A universal intelligent spray control system was developed as a retrofit kit mounted on different types of conventional air-assisted sprayers. The control system was tested with eleven growers’ sprayers in nurseries, fruit and nut orchards, and vineyards in Ohio, Oregon, Tennessee, South Carolina, Texas, California and Australia. With the retrofit, these conventional sprayers were upgraded to perform intelligent functions in controlling spray outputs to match canopy presence, size and leaf density in real time. These on-farm tests included evaluations of their pest control effectiveness, spray application efficiency, chemical savings and operation reliability. Numerous demonstrations of the new spray technology were presented in workshops, trade shows and other educational programs. Field tests were conducted in a nursery, an apple orchard and a vineyard to evaluate spray deposition quality and off-target loss discharged from two air-assisted sprayers retrofitted with a newly developed laser-guided intelligent spray control system. The sprayers were used under two different spray operational modes for comparisons: automatic variable rate mode representing the new spray technology, and conventional constant rate mode representing the conventional spraying practice. Targets were placed at different locations inside canopies, on the ground and in the air to measure foliar spray deposition and off-target losses. Tests followed identical procedures at three different growth stages. Comparative experiments of intelligent variable-rate and conventional constant-rate spray applications for pesticide use and pest control were conducted at a fruit farm in Ohio. Apple, peach, blueberry and raspberry were used as host plants. Pest severity of codling moth, oriental fruit moth, scab and powdery mildew in apple trees, oriental fruit moth, brown rot and powdery mildew in peach trees, spotted wing drosophila, mummy berry and phomopsis in blueberry and anthracnose in black raspberry, were assessed. Efficacy tests for two different grower sprayers retrofitted with the laser-guided intelligent spray control system to control pests were conducted at two different commercial nurseries in Ohio. The same sprayers with conventional constant-rate mode were also used for comparison. Crabapple, apple, red maple, birch, sycamore and dogwood were used as the host plants. Insect and disease control effectiveness and chemical savings were documented. An experimental automatic premixing in-line injection system was improved to reduce the tank mixture leftover problem associated with variable-rate orchard sprayers. This system primarily consisted of a precision fluid metering pump, a water pump, a static mixer, a premixing tank and a buffer tank. Accuracy of the metering pump was tested with simulated pesticides (tap water, turpentine oil, prime oil, and four concentrations of sucrose solutions) with various viscosities. Test results were analyzed for the mixture concentration uniformity and for relative errors between measured and desired volumes for the system. Water droplet impact and adhesion on leaves were investigated with various levels of leaf surface roughness or leaf wettability. An optical profiler and three industry standard roughness parameters: height, skewness, and kurtosis, were used to quantify the surface roughness for different leaf types ranging in wettability from very easy to very difficult. These parameters were then compared and related to the adhesion and spreading of impacting water droplets at different surfactant concentrations and impact velocities. Droplet size and impact velocity were controlled by a streamed mono-sized droplet generator mounted on a horizontal motion track. Droplet motion and impacts were recorded with three ultrahigh-speed video cameras and analyzed using 3D motion analysis software. A 3D ultrahigh-speed video surveillance system was used to monitor the effects of hairy trichomes on the adhesion, spread, and rebound of impacting water droplets on plant leaves. The effects were determined by comparing the droplet impact behavior for different surfactant concentrations on maize, soy, and squash leaves when their trichomes were present and then removed. Trichomes were removed mechanically with an electric razor. Potential changes to the surface characteristics of the leaves due to trichome removal were monitored by measuring the wax load, surface roughness, wettability and SEM micrographs before and after trichome removal. Droplet size and impact velocity were controlled by a streamed mono-sized droplet generator mounted on a horizontal motion track, with constant track speeds. Droplet motion was analyzed using 3D motion analysis software. An electronic nose (E-nose) system equipped with a set of sensitive sensor array was investigated for a fast diagnosis of aphid infestation at early stages of tomato plants. The system was preliminarily tested for its capability to distinguish volatile organic compounds released from heathy plants and from aphids-stressed tomato plants at the beginning of infestation under greenhouse conditions. A gas chromatography–mass spectrometry instrument was used to verify the analyses of volatile compounds identified with the E-nose. Preliminary results illustrated that tomato plants infested by aphids released new volatile compounds for combating aphid attacks. These new compounds could be used as the bio-markers for the E-nose to identify infested plants. However, further investigations are needed to quantify the new volatile compounds released from different varieties under different growth conditions to validate the E-nose sensitivity and reliability. Droplet size distributions of rotary micro sprinkler nozzles with five different orifice diameters were investigated for pesticide applications to minimize spray drift in orchard systems. A particle-droplet laser image analysis system was used to measure droplet spectrum at two pressures and two radial distances from the nozzle center. Nozzle orifice sizes, rotation speeds and flow rates were also measured. Droplet sizes varied with the nozzle tip orifice size, operating pressure and sampling location. Spiral-shaped spray patterns formed due to the spinning discharge port, within which droplet densities varied with location, nozzle diameter and operating pressure. A multiple variable regression model was developed to predict volume median diameters of droplets. discharged from the sprinkler spinning nozzles. The accuracy of an inexpensive indoor-use radial laser sensor and a sophisticated algorithm were evaluated in detecting surface edge profiles of plants before their integration into the intelligent spray system development for greenhouse applications. Evaluations included four objects of different regular geometrical shapes and surface textures, and two artificial plants of different canopy structures. Three-dimensional images for the object surfaces were reconstructed with the data acquired from the laser sensor at four different detection heights above each object, five sensor travel speeds, and 15 horizontal distances to the sensor. Edge profiles of the six objects detected with the laser sensor were compared with images taken with a digital camera. The edge similarity score was used to define the differences in surface edge profiles between images obtained from the laser sensor and the camera. Consequentially, a preliminary intelligent spray system was designed for real-time control of individual nozzle outputs for greenhouse applications. The system mainly consisted of the laser scanning sensor, 12 individual variable-rate nozzles, an embedded computer, a spray control unit, and a 3.6 m long mobile spray boom. Each nozzle was coupled with a pulse width modulated solenoid valve to discharge variable rates based on object presence and plant canopy structures. Laboratory tests were conducted to evaluate the intelligent spray control system accuracy in terms of the spray delay time, nozzle activation, and spray volume using the four different regular-shaped objects and two artificial plants. Other experimental variables included three laser detection heights from 0.5 to 1.0 m and five constant travel speeds from 1.6 to 4.8 km/h. A high-speed video camera was used to determine delay time and nozzle activation in discharging sprays on target objects. After the laboratory tests, this experimental laser-guided spray system was implemented into a water-boom system in a commercial greenhouse for future investigations in its accuracy for discharging variable-rate sprays to save pesticides, water, and nutrients.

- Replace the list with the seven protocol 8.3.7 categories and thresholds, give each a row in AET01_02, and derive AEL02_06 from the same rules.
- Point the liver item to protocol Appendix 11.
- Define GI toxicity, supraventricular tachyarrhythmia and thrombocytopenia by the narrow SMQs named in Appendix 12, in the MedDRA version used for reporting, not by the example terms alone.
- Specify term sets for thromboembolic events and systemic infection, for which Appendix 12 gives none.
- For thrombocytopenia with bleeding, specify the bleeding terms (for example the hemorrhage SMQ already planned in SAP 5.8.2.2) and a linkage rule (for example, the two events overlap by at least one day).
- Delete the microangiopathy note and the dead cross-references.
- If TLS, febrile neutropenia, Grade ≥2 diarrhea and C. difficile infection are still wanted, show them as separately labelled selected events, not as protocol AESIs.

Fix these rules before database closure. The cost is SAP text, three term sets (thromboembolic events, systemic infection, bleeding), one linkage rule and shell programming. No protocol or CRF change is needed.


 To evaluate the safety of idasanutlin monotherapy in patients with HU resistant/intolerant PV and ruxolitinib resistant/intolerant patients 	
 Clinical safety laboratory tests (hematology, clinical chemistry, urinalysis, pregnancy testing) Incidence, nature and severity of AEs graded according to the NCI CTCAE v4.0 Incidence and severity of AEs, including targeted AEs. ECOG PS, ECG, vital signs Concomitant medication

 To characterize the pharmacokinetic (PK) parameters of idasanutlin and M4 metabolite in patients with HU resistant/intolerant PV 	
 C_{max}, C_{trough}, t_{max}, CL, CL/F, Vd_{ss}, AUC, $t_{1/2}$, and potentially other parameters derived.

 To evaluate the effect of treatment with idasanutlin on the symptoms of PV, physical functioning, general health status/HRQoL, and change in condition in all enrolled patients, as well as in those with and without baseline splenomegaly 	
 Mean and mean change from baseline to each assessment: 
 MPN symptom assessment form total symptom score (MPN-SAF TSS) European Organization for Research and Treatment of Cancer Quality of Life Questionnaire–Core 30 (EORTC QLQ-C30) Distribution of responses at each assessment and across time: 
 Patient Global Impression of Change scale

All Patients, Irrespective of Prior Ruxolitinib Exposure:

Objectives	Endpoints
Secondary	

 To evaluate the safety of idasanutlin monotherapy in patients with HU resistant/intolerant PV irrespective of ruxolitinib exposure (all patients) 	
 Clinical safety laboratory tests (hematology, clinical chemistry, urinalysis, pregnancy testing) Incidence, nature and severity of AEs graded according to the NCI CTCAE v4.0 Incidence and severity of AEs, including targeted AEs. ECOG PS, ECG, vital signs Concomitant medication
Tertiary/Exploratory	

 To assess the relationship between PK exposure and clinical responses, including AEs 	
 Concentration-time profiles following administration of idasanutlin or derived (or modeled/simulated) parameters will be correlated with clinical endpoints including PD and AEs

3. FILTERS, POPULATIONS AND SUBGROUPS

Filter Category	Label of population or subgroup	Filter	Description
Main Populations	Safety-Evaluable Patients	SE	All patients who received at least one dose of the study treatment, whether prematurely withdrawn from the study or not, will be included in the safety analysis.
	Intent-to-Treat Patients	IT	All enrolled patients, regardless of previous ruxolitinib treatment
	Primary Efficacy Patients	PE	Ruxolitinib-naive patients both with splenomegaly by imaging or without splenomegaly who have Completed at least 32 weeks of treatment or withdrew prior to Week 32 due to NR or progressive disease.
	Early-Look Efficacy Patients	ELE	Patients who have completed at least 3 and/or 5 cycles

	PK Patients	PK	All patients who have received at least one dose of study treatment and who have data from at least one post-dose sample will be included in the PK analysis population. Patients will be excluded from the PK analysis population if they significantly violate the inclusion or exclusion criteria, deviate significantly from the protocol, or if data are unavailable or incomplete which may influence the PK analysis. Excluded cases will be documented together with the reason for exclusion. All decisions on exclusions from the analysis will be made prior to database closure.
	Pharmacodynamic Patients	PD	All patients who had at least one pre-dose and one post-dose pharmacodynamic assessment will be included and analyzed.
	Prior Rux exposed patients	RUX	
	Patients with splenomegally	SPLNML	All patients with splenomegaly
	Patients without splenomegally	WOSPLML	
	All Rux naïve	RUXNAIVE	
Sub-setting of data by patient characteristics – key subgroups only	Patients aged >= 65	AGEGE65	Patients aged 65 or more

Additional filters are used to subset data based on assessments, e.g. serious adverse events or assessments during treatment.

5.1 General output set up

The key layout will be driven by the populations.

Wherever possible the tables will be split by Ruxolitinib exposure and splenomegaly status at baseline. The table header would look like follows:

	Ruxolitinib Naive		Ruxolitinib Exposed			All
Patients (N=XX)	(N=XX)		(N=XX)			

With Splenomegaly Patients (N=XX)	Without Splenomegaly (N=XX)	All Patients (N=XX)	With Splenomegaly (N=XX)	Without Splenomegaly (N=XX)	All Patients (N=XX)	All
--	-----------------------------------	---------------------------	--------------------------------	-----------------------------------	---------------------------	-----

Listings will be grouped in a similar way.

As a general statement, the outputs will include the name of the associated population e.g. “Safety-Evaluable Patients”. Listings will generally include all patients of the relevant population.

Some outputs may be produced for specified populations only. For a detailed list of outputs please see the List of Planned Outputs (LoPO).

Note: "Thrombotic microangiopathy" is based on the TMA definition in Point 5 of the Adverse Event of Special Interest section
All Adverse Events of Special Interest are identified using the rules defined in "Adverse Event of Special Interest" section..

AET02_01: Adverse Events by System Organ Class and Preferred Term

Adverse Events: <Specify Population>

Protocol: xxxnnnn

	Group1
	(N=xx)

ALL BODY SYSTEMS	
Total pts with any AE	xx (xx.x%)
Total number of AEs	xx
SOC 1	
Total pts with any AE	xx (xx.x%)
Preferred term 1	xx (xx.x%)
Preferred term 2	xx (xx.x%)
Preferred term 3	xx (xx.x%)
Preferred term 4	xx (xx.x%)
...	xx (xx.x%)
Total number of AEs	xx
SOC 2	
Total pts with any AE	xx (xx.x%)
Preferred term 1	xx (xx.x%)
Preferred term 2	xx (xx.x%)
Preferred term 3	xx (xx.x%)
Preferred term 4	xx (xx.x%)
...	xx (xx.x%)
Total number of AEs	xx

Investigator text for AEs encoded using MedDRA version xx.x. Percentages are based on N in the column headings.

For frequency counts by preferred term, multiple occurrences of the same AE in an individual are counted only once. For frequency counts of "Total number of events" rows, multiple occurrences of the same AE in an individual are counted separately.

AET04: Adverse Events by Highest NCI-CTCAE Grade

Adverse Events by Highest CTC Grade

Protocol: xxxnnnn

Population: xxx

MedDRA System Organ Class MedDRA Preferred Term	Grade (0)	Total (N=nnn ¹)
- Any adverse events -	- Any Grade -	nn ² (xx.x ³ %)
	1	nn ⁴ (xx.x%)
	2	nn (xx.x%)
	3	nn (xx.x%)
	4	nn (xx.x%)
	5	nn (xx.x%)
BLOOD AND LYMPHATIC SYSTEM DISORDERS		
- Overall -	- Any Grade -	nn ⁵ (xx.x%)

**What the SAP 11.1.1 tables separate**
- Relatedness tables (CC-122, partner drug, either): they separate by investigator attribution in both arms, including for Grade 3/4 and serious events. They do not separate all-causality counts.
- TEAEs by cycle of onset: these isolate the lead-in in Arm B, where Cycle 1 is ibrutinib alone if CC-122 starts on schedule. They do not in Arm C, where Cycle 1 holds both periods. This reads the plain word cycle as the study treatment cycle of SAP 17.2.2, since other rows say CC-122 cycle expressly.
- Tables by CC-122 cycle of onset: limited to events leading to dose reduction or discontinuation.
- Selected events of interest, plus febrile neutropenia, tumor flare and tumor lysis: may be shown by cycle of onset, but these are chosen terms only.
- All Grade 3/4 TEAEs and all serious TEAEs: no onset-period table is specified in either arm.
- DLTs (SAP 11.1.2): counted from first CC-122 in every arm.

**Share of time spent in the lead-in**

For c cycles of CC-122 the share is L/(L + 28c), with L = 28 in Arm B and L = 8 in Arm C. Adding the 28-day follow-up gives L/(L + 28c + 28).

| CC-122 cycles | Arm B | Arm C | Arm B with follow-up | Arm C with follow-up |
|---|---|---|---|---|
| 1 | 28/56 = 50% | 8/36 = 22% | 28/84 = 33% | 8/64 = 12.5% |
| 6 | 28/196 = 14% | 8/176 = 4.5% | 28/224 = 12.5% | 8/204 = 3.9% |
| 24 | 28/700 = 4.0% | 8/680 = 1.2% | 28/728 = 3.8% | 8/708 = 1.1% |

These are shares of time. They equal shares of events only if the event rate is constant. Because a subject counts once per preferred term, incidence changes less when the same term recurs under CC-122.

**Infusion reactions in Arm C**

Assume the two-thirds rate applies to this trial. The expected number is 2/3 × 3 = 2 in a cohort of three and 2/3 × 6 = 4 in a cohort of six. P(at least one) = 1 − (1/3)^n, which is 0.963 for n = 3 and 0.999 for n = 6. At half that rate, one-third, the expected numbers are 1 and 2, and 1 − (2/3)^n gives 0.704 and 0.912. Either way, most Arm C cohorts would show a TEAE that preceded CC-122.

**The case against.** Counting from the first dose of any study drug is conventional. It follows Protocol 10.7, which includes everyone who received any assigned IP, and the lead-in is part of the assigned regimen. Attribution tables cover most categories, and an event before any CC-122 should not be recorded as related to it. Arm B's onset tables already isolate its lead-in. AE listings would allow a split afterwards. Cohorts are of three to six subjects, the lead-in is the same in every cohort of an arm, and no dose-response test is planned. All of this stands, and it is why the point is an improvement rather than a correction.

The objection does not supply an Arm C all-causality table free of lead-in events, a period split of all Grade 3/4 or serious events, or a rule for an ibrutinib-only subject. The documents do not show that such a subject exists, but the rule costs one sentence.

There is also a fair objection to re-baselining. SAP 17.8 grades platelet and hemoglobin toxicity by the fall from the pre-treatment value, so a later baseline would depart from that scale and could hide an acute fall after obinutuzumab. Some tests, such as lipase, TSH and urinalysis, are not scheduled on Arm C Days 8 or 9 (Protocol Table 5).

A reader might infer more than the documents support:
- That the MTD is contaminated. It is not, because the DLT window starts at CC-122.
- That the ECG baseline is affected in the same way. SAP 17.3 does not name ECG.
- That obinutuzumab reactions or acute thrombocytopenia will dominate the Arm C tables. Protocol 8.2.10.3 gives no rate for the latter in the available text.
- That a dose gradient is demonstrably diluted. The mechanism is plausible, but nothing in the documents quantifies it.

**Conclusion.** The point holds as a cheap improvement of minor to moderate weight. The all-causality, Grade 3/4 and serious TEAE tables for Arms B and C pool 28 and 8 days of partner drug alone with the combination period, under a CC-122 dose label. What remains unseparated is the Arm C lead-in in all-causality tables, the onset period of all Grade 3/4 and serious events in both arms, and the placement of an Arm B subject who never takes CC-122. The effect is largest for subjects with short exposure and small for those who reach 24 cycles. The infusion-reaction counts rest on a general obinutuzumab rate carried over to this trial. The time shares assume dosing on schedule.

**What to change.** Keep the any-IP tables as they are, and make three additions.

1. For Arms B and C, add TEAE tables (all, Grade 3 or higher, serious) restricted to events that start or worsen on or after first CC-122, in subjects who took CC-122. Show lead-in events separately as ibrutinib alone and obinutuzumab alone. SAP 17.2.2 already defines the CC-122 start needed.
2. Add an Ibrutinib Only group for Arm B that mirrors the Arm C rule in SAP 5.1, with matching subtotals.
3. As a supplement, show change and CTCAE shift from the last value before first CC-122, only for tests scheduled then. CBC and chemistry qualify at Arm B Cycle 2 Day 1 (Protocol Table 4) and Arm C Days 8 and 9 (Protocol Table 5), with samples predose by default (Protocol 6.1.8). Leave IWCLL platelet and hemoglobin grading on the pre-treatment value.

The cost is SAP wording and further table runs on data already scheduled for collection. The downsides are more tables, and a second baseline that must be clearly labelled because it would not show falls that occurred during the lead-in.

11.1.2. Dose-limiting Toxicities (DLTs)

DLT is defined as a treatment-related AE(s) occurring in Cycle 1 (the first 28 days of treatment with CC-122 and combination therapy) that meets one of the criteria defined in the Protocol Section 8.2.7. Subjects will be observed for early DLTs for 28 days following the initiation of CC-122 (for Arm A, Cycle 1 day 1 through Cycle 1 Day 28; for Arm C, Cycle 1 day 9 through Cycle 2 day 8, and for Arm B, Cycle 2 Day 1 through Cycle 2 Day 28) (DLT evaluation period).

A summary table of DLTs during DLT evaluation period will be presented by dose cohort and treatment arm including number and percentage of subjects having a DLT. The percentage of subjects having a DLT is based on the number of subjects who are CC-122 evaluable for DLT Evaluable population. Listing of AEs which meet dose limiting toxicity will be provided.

1. Universal intelligent spray control system as a retrofitted intelligent variable-rate sprayers. Conventional constant-rate sprayers often use excessive amounts of pesticide to achieve insect and disease control in ornamental nurseries. USDA scientists from Wooster, Ohio, recently developed intelligent variable-rate spray technology that could be retrofitted on conventional sprayers to deliver pesticides to tree canopies precisely with minimum off-target loss to the ground and air, but there are few reports about the efficacy of these sprayers. To verify reliability of the new spray technology for effective pest control, they retrofitted two different commonly used conventional sprayers with the intelligent variable-rate spray system and compared their efficiency with conventional constant-rate spray applications in commercial ornamental nurseries. The intelligent spray applications reduced pesticide use by 52% and 56% on average while maintaining equally or more effective control of pest insects and diseases. The retrofitted intelligent sprayers proved to be a highly efficient and environmentally friendly pesticide application technology for the ornamental nursery industry.